DVD Drive: I have a mid-2009 Macbook Pro which means it still has a CD/DVD drive but knowing I was going to burn 100+ DVDs, I didn’t want to burn out my internal drive. As a precaution, I bought what seemed like a decent but cheap DVD drive. It is a GlowGeek DVD drive, which I’ve never heard of but to date, has burned 160+ movies and at least 4 different TV series and is still going strong. It connects via USB 3.0 which I thought was important for ripping speed. I don’t actually know if it is, but given the amount of data it has to transfer, I figured better safe than sorry. Each DVD takes about the length of the playing time to rip, which I understand to be pretty good.
DVD Ripping Software: I used to have Handbrake and VLC to rip DVDs before but since upgrading to Mac OS X El Capitan, they haven’t worked. I tried a few free programs but ultimately didn’t want the hassle of trying to configure everything perfectly every time given the number of DVDs I would be ripping. To that end, I used my free trial and afterward bought the license for MacDVDRipper Pro. It has worked like a charm and is worth way more than the current $25 price tag. I’m sure there are plenty of good Windows options out there but I don’t have any good recommendations. Sorry.
Your DVDs: Check out the Plex guide to naming your DVDs before you start ripping TV shows. The movies are pretty easy to rename if necessary but the TV shows can be a pain in the ass.
Patience: It takes a while to rip all those DVDs but once you get the set-up right, it becomes pretty easy.
- Order what you need (NAS, DVD drive, streaming device, DVD ripping software)
- Set up your Plex account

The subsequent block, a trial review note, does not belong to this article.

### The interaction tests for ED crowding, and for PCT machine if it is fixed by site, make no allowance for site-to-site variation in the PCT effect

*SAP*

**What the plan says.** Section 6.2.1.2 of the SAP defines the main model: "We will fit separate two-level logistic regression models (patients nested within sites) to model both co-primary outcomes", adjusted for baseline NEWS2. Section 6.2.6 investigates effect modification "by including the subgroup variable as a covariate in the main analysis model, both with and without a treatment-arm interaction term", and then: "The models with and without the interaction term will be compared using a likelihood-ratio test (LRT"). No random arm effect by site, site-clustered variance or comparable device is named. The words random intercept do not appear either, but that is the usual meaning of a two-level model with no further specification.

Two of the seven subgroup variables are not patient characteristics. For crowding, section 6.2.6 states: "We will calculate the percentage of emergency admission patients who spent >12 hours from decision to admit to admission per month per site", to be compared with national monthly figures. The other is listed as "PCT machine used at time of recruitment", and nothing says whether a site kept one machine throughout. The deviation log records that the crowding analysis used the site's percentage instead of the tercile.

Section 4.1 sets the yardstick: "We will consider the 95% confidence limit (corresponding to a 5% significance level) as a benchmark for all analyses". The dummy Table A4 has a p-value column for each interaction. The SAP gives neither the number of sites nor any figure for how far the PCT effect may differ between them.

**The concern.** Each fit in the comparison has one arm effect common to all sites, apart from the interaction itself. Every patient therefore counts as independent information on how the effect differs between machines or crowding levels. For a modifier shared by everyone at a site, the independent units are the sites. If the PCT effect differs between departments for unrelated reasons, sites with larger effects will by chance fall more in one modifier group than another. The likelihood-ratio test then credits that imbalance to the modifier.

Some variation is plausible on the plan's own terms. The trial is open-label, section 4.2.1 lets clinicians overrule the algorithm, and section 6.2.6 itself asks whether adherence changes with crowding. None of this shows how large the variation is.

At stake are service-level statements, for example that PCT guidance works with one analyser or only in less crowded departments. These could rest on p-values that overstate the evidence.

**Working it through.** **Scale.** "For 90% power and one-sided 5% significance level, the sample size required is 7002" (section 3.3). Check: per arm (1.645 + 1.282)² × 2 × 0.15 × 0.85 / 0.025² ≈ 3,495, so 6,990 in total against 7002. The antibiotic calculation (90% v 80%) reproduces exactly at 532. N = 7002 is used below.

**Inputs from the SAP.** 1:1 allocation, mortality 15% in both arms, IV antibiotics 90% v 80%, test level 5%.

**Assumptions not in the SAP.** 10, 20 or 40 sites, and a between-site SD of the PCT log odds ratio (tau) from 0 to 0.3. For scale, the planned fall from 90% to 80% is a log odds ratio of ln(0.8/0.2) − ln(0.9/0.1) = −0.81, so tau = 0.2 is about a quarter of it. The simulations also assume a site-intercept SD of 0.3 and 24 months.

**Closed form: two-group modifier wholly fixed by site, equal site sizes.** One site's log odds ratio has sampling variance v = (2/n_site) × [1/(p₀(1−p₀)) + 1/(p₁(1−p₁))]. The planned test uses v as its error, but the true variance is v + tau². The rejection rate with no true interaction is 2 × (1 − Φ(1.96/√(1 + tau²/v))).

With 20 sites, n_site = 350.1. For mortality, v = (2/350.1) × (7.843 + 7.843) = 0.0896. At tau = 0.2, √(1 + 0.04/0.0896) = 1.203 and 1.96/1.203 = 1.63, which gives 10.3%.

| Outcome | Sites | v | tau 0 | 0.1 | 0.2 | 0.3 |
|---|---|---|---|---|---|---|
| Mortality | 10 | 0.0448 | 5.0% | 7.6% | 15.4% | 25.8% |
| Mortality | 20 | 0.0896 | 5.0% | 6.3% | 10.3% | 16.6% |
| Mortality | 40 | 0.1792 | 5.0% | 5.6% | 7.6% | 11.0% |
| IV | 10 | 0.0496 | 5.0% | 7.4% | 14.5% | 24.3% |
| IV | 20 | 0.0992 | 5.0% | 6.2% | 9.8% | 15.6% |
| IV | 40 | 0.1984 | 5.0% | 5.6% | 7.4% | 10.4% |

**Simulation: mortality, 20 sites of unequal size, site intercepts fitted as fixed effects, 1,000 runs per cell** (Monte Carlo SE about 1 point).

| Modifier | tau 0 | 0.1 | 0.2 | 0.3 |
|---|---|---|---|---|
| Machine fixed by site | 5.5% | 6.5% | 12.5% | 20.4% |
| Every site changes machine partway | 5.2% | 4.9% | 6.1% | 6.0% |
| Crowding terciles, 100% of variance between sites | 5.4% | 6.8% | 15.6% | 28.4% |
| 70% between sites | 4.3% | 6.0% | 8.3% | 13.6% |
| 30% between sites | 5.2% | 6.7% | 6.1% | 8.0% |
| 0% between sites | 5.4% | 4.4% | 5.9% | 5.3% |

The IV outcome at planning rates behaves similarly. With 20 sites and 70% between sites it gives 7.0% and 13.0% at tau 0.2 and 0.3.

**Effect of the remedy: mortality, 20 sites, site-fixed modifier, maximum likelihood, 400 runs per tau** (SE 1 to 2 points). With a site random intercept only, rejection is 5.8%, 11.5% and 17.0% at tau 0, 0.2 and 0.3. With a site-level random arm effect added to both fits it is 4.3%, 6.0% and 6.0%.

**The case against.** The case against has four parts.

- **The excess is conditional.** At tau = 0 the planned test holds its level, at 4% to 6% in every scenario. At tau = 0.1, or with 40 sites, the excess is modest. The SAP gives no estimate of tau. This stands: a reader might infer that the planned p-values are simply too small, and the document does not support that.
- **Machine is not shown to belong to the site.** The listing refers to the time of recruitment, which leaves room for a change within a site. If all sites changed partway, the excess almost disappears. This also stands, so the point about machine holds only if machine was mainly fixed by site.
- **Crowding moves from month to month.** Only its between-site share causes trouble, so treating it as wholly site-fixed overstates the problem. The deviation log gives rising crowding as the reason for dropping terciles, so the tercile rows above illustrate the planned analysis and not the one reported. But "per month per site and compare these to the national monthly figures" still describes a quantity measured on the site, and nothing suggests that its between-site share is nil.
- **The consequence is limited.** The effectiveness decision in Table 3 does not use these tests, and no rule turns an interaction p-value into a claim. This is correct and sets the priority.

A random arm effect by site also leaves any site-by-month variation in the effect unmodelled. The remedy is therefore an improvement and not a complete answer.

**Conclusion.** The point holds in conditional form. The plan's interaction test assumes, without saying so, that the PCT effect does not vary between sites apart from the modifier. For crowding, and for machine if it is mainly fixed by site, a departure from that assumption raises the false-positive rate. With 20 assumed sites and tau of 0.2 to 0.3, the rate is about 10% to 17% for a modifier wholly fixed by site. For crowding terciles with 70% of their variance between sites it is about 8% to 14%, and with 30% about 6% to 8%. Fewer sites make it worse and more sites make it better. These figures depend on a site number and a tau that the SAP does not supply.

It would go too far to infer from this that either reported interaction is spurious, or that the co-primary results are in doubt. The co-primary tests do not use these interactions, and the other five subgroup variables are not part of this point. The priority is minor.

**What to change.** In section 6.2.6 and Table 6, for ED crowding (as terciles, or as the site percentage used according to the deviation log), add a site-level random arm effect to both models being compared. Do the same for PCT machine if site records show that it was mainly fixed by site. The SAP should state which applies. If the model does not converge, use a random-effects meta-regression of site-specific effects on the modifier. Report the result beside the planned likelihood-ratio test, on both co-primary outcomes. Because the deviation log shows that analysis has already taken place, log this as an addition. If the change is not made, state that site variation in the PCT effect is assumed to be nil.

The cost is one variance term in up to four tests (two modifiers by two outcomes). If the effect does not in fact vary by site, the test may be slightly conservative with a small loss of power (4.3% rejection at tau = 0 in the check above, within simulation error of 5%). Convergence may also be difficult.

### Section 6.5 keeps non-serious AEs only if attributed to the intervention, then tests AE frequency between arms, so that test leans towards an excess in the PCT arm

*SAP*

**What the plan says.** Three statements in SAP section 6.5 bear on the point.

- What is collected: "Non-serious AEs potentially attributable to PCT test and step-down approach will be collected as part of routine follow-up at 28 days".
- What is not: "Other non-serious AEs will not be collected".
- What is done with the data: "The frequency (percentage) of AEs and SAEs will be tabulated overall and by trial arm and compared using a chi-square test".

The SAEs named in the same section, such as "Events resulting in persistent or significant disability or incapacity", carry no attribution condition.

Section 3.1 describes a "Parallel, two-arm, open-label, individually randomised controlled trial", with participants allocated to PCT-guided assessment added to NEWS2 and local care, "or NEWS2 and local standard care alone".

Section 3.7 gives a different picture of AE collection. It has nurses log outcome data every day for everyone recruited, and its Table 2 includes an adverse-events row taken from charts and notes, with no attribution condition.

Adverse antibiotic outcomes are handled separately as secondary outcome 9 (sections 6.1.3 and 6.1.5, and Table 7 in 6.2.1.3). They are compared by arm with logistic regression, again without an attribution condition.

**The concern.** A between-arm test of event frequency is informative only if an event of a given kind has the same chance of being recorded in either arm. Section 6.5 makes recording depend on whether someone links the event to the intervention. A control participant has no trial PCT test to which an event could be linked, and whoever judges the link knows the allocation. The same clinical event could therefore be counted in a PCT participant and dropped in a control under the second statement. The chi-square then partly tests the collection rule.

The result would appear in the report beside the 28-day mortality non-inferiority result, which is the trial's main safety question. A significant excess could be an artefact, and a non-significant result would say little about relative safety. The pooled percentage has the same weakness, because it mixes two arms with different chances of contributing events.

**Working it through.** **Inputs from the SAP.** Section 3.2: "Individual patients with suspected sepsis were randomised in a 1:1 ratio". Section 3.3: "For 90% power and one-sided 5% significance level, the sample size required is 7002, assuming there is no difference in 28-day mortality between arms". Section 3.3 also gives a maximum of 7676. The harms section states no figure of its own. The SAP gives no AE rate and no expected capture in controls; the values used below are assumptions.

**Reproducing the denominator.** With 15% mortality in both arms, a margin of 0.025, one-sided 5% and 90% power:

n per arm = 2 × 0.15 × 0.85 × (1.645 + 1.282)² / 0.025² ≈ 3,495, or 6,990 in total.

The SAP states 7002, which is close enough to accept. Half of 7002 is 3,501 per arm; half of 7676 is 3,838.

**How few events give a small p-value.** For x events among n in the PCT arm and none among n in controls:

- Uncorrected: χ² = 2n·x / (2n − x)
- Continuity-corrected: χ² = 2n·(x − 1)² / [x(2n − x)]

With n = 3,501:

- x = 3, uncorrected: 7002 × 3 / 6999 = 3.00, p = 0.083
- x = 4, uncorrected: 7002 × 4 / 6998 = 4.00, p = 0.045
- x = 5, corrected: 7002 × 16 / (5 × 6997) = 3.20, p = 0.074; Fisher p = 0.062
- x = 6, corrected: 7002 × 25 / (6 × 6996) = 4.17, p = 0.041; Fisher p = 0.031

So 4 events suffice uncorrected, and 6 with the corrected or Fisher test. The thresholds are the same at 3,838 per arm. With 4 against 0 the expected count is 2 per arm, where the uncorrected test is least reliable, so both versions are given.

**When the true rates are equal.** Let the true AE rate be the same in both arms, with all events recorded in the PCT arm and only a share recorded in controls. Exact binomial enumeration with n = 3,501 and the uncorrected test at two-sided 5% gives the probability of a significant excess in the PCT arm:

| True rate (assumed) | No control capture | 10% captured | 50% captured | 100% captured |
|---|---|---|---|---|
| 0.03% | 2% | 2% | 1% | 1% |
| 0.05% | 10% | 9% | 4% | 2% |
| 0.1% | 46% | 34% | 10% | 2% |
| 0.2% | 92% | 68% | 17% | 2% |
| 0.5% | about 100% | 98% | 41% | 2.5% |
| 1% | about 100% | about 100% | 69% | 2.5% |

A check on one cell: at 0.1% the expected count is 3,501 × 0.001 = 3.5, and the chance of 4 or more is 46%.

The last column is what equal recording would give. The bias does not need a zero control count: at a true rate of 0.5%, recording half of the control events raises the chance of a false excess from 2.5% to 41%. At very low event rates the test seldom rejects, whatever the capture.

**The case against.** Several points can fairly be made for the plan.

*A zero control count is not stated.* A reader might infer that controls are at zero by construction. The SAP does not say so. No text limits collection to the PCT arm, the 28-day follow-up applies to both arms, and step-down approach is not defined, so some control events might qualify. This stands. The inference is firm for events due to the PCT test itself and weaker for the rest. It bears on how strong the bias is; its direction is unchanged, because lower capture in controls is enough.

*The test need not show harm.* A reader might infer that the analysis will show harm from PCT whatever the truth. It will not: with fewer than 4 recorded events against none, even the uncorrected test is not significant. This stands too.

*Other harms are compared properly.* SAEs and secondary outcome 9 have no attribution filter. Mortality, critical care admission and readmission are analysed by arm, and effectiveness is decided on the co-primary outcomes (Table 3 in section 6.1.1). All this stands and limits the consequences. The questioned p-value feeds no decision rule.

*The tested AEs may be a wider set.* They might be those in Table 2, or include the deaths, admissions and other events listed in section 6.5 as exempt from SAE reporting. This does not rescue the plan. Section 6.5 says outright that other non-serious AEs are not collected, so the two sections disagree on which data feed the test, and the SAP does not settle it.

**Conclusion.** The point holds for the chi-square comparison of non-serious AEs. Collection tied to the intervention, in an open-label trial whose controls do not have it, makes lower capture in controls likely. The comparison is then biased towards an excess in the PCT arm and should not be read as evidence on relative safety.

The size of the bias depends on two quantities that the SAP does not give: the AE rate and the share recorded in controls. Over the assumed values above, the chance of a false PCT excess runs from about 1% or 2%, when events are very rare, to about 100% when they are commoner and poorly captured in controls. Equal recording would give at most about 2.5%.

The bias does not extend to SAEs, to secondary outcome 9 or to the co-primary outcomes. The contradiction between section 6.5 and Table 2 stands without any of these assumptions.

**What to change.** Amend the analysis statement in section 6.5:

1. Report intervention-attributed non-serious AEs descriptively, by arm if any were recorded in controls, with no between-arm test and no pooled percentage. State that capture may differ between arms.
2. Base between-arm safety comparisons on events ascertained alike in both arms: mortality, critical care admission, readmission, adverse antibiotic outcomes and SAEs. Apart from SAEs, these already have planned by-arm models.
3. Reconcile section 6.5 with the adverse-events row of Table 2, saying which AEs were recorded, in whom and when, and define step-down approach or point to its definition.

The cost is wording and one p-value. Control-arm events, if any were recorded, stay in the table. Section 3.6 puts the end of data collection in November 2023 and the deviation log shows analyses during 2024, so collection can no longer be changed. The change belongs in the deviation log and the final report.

- Set up your NAS when it arrives
- Attach the DVD drive & insert the DVD
- Close the automatic DVD player and open up the DVD ripping software
- Rip the DVD and ensure it is named appropriately based on the Plex naming guide
- Double-check the DVD ripped all the way through with sound
1. Ordering: This is probably the most painful part. As a young professional in New York, all expenses are carefully monitored but it had to be done.
2. Plex:Set up the Plex account online and download the necesasry apps for your mobile devices. You’ll need them later.
3. Setup NAS: This is the hardest part. Essentially, you just have to set it up by the directions included. I do suggest buying a CAT 6 cable to connect the NAS to your WIFI router instead of using the included CAT 4 or CAT 5 cable. I was told it transfers information faster by a tech guy I know. Make sure set up the NAS options and add the Plex app. Here is the best install guide I found that includes pictures. If you’re asked to manually upgrade, you have to download the appropriate file from the Plex website (they recommend the My Clud Mirror gen 2 package) and add that as an app.
@pfb360 We don’t officially support that model, but users have reported success with “My Cloud Mirror gen 2” package https://t.co/tGEDUO5yLk
— Plex (@plex) July 28, 2016
You’ll also have to set up your My Cloud account access which should be part of the process. The online portal for My Cloud is where you’ll upload the movies once they are ripped.
4. Setup DVD Drive: This is very easy and only requires attaching the USB cable.
5. Start Ripping: You have to close the automatic DVD player and then start the ripping program. If you don’t, it can take longer and confuse computer sometimes. I prefer the .m4v file type under the ripping options.
6. Proper Title: Make sure to properly name the move per the Plex guidelines.
7. Confirmation: Confirm the movie is completely ripped and then upload it through the MyCloud portal and you should be good to go!
*The picture for this post was unceremoniously taken from the Skipping Girl Vinegar youtube video.